In a way, it’s a return to the past. The United States dispersed air bases to varying degrees—and in different parts of the world—during the Cold War.
The United States can no longer count on its Pacific air bases to be safe from missile attack during a war with China. On the contrary, a 2015 paper from the influential RAND Corporation noted that in the worst case scenario, “larger and accurate attacks sustained over time against a less hardened posture could be devastating, causing large losses of aircraft and prolonged airfield closures.”
Kadena Air Base in Okinawa, due to its relative proximity, would be hardest hit. To up the stakes, China in September 2015 publicly revealed its DF-26 ballistic missile, which can strike Andersen Air Force Base in Guam—nearly 3,000 miles away—from the Chinese mainland. Andersen and Kadena are among the U.S. military’s largest and most important overseas bases.
Enter Tinian. The lush, small island near Guam is emerging as one of the Air Force’s backup landing bases. On February 10, the flying branch announced that it selected Tinian as a divert airfield “in the event access to Andersen Air Force Base, Guam, or other western Pacific locations is limited or denied.”
(This first appeared in 2016.)
In the Pentagon’s 2017 budget request, it asked for $9 million to buy 17.5 acres of land “in support of divert activities and exercise initiatives,” the Saipan Tribune reported. In peacetime, the expanded Tinian airfield will host “up to 12 tanker aircraft and associated support personnel for divert operations,” according to the Air Force.
Tinian is now a sleepy place.
During World War II, the 4th and 2nd Marine Divisions captured the island, which later based the B-29 Superfortresses Enola Gay and Bockscar which took off from Tinian’s North Field and dropped the atomic bombs on Hiroshima and Nagasaki. An arsenal during the war, most of its airstrips are now abandoned and unused. The island’s other former air base, West Field, is a small, neglected international airport.
The Air Force first wanted Saipan for its airfield. Very close to Tinian, Saipan has 15 times the population, a larger airport and a harbor. But this proposal met opposition from local activists due to the effect on “coral, potable water, local transportation and socioeconomic factors on surrounding communities,” Stars and Stripes reported.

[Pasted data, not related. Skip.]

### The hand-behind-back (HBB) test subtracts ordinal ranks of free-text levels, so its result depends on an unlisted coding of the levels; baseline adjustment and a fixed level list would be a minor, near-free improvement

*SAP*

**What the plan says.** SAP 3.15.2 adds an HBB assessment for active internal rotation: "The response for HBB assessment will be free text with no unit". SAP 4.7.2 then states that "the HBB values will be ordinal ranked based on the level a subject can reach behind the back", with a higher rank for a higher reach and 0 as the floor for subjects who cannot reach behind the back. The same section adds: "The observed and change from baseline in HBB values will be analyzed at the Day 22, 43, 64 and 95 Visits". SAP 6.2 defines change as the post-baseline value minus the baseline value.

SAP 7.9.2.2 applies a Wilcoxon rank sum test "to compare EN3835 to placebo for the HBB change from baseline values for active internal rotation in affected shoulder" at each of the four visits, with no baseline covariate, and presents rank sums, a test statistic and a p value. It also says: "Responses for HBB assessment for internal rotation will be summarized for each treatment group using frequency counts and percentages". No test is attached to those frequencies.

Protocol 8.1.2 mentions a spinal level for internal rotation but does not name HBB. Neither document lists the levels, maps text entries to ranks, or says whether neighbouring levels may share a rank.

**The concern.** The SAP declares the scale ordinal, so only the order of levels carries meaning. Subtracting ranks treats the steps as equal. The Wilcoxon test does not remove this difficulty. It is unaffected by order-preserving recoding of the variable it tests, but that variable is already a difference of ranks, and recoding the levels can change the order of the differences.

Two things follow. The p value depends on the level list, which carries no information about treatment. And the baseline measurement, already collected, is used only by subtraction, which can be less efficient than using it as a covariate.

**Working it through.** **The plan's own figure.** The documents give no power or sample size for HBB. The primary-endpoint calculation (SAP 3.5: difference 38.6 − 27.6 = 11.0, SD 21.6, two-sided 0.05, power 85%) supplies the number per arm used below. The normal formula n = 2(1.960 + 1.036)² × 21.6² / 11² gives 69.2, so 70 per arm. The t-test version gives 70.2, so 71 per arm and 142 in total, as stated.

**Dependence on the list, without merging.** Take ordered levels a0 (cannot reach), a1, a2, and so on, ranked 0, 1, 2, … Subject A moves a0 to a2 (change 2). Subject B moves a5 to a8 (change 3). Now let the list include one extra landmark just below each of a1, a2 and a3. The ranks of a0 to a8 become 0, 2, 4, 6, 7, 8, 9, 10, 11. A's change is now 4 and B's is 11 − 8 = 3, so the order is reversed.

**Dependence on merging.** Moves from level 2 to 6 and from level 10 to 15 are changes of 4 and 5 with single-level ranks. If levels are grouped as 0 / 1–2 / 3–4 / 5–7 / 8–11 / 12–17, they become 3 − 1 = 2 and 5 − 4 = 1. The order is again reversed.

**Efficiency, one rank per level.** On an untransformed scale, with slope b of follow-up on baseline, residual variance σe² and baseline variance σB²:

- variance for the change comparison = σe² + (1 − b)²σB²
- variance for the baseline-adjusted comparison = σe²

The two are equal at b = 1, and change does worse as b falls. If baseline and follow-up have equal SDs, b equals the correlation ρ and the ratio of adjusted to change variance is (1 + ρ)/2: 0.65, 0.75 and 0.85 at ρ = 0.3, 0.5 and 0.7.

The opposition even included the pro-business Saipan Chamber of Commerce, which worried that Tinian’s rusty airport would miss out on the flood of Pentagon spending. Saipan’s airport is also overcrowded—with locals not happy about the prospect of hundreds of airmen flying in for military exercises lasting up to eight weeks ever year.
In a way, it’s a return to the past. The United States dispersed air bases to varying degrees—and in different parts of the world—during the Cold War, but as the threat of a Soviet missile attack evaporated and post-Persian Gulf War budget cuts hit hard in the 1990s, the trend shifted toward larger mega-bases that operate on economies of scale.
But dispersed bases are more survivable, RAND’s Alan Vick noted in his 2015 paper:
“Dispersing aircraft across many bases creates redundancy in operating surfaces and facilities. This enhances basic safety of flight by providing bases for weather or inflight-emergency diverts. It also increases the number of airfields that adversary forces must monitor and can greatly complicate their targeting problem (in part by raising the prospect that friendly forces might move among several bases).
“At the least, dispersal (because it increases the ratio of runways to aircraft) forces an attacker to devote considerably more resources to runway attacks than would be the case for a concentrated force. It also greatly increases construction and operating costs to spread aircraft across many major bases. To mitigate these costs, dispersal bases tend to have more-modest facilities and, at times, might be nothing more than airstrips.”
(This article first appeared in 2016 and is being republished due to reader interest.)